On the right-hand side of Eq. (48), the first term involving the prederivative can be thought of as the derivative of the first argument of (x;ae) with respect to time and the second term can be thought of as the derivative of the second argument of (x;ae) with respect to time. The relation (48) therefore possesses the characteristics of a product rule. The two terms on the right-hand side of Eq. (48) are important enough to be given their own symbols. Define
Pt(x;ae):=(x(t);x·(t)ea(t)e)
(57)
Gt(x;ae):=(x(t);a·(t)e)
(58)
It is also useful to define a similar mapping
Et(x;a):=(x(t);x·(t)a(t)e)
(59)
on evolving 0-chains. It is interesting that Pt is related to the boundary operator through
Pt(x;ae)=Et(x;ae)
(60)
This identity holds because using Eq. (39) and Eq. (59) yields
Et(x;ae)=Et(x;ea)=(x(t);x·(t)a(t)e)=Pt(x;a)
(61)
In view of Eqs. (48), (57), (58), and (60), the one-dimensional proto-transport identity (46) becomes a transport identity for the evolving simple chain (x;ae) with the form
(x;ae)fe¯.(t)=(x(t);a(t)e)f·(t)e+Et(x;ae)f(t)e+Gt(x;ae)f(t)e
(62)
Versions of the transport identity (62) for more complicated evolving chains can also be established. To achieve this, start by considering linear combinations
A=iI(xi;aie)
(63)
of evolving simple chains, which are known as evolving Dirac chains. Despite the superficial resemblance between Eqs. (6) and (63), it is important to realize that, aside from the fact that n and k in Eq. (6) are arbitrary, the quantity A determined by Eq. (63) is time dependent, in contrast to its counterpart appearing in Eq. (6). By linearity, the mappings Pt, Gt, and Et, each of which is defined on evolving simple chains, can be defined on evolving Dirac chains. It follows that Eq. (60) holds with (x;ae) replaced by A and, hence, that there is a transport identity for Dirac chains of the form
Afe¯.(t)=A(t)f·(t)e+EtAf(t)e+GtAf(t)e
(64)
The final step required to obtain the generalized transport theorem is to introduce the Cr1 norm on the vector space of Dirac 1-chains. The superscript in Cr1 is not related to the dimension of the chain but rather is related to the fact that any Dirac 1-chains can be built up using C1 functions. The underlying details of this norm are not discussed here. The essential idea is to define the norm in a way that ensures that the mappings Pt, Gt, and Et are continuous. The completion of the space of Dirac 1-chains defined on the interval of time I with respect to the Cr1 norm is denoted by B1r[I] and the elements of this space are called regularly evolving differential chains. By construction, given J in B1r[I], there is a sequence Am of evolving Dirac 1-chains of the form Eq. (63) such that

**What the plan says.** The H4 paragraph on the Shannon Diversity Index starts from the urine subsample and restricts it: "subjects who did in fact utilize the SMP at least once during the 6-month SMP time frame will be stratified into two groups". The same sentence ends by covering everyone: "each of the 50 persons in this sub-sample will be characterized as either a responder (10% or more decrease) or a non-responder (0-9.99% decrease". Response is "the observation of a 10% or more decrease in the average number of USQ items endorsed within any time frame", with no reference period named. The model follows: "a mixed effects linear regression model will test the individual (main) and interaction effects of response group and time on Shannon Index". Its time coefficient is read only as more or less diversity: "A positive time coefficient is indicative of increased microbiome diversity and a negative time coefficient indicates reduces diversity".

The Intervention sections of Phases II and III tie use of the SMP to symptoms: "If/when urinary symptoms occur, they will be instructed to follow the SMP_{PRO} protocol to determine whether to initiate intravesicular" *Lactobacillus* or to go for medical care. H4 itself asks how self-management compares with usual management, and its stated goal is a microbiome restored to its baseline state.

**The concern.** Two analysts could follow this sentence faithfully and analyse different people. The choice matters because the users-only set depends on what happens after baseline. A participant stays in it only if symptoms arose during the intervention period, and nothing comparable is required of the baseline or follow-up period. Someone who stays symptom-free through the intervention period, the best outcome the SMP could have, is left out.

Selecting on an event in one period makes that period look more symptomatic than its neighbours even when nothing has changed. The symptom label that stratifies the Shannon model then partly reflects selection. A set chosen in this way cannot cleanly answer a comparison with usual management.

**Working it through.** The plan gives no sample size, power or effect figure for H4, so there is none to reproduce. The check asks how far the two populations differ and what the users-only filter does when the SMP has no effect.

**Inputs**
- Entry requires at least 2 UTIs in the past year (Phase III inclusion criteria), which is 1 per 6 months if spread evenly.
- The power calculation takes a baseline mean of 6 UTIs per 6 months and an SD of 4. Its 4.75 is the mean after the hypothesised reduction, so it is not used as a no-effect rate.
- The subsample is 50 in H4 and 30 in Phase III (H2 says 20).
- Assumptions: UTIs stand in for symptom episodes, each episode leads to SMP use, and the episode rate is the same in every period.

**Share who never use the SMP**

AmJ
(65)

in the Cr1 norm as m goes to infinity.

To obtain a transport theorem for a regularly evolving differential chain J, begin by finding Am such that Eq. (65) holds. Since Eq. (64) holds with A replaced by Am, taking the limit as m goes to infinity yields
Jfe¯.(t)=J(t)f·(t)e+EtJf(t)e+GtJf(t)e
(66)

To summarize, for n = 1 and k = 1 the following four main steps are needed to arrive at the generalized transport theorem:

  1. (1)

    Prove that (x;ae)¯.(t)=Pt(x;ae)+Gt(x;ae).

  2. (2)

    Prove that Pt = Et.

  3. (3)

    Establish the transport identity (62) for evolving simple chains.

  4. (4)

    Introduce the Cr1 norm and take linear combinations and limits in Eq. (62) to obtain Eq. (66).

To obtain the generalized transport theorem for arbitrary n and k, the same four steps are required with one exception. Step 2 changes to proving that
Pt=Et+Et
(67)

The reason for this change is that Et(x;ae)=0, whereby in the case n = 1 and k = 1, Eq. (67) reduces to Pt=Et. With this slight change, the generalized transport theorem can be stated as follows.

Theorem 3.1. Consider an evolving chain J inBkr[I]and a time-dependent differentiable skew k-formω:IBkr+1. Then, for all t inI,
(Jω¯.)(t)=J(t)ω·(t)+EtJdω(t)+EtJω(t)+GtJω(t)
(68)

The elements of the space Bkr[I] can be thought of as time-dependent chains. From this point onward, only regularly evolving chains are considered; for this reason, we often suppress the modifier “regularly” when referring to such chains. Since chains may represent domains, evolving chains may represent evolving domains. Importantly, Seguin and Fried [10] showed that evolving chains may represent domains that may become perforated, rip into pieces, or lose regularity (as would occur, for instance, were the boundary to develop corners or cusps). Seguin and Fried [10] also showed that evolving chains may represent evolving fractal domains. In particular, a domain that transitions from smooth to fractal may also be represented by a regularly evolving chain.

Convecting Chains

The variety of evolving domains representable by regularly evolving differential chains is very diverse. A very common type of evolving chain is what we call a convecting chain. To generate a convecting chain, it is necessary to have a reference chain JR, that is independent of time, and a smooth mapping,
f:E×IE
(69)
called a convection. It is useful to define
ft:EEbyft(x):=f(x,t)for allxE
(70)
We assume that ft is invertible for each t in I. Associated with the convection is a velocity v:E×IV, defined by
v(x,t):=limτ0f(ft-1(x),t+τ)-f(ft-1(x),t)τfor all(x,t)E×I
(71)
Similar to Eq. (70), we need the notation
vt:EV
(72)
where
vt(x):=v(x,t)for all(x,t)E×I
(73)
Using the two objects f and JR and the push-forward described in the paragraph containing Eq. (41), we may define a time-dependent chain J by
J(t):=(ft)*JRfor alltI
(74)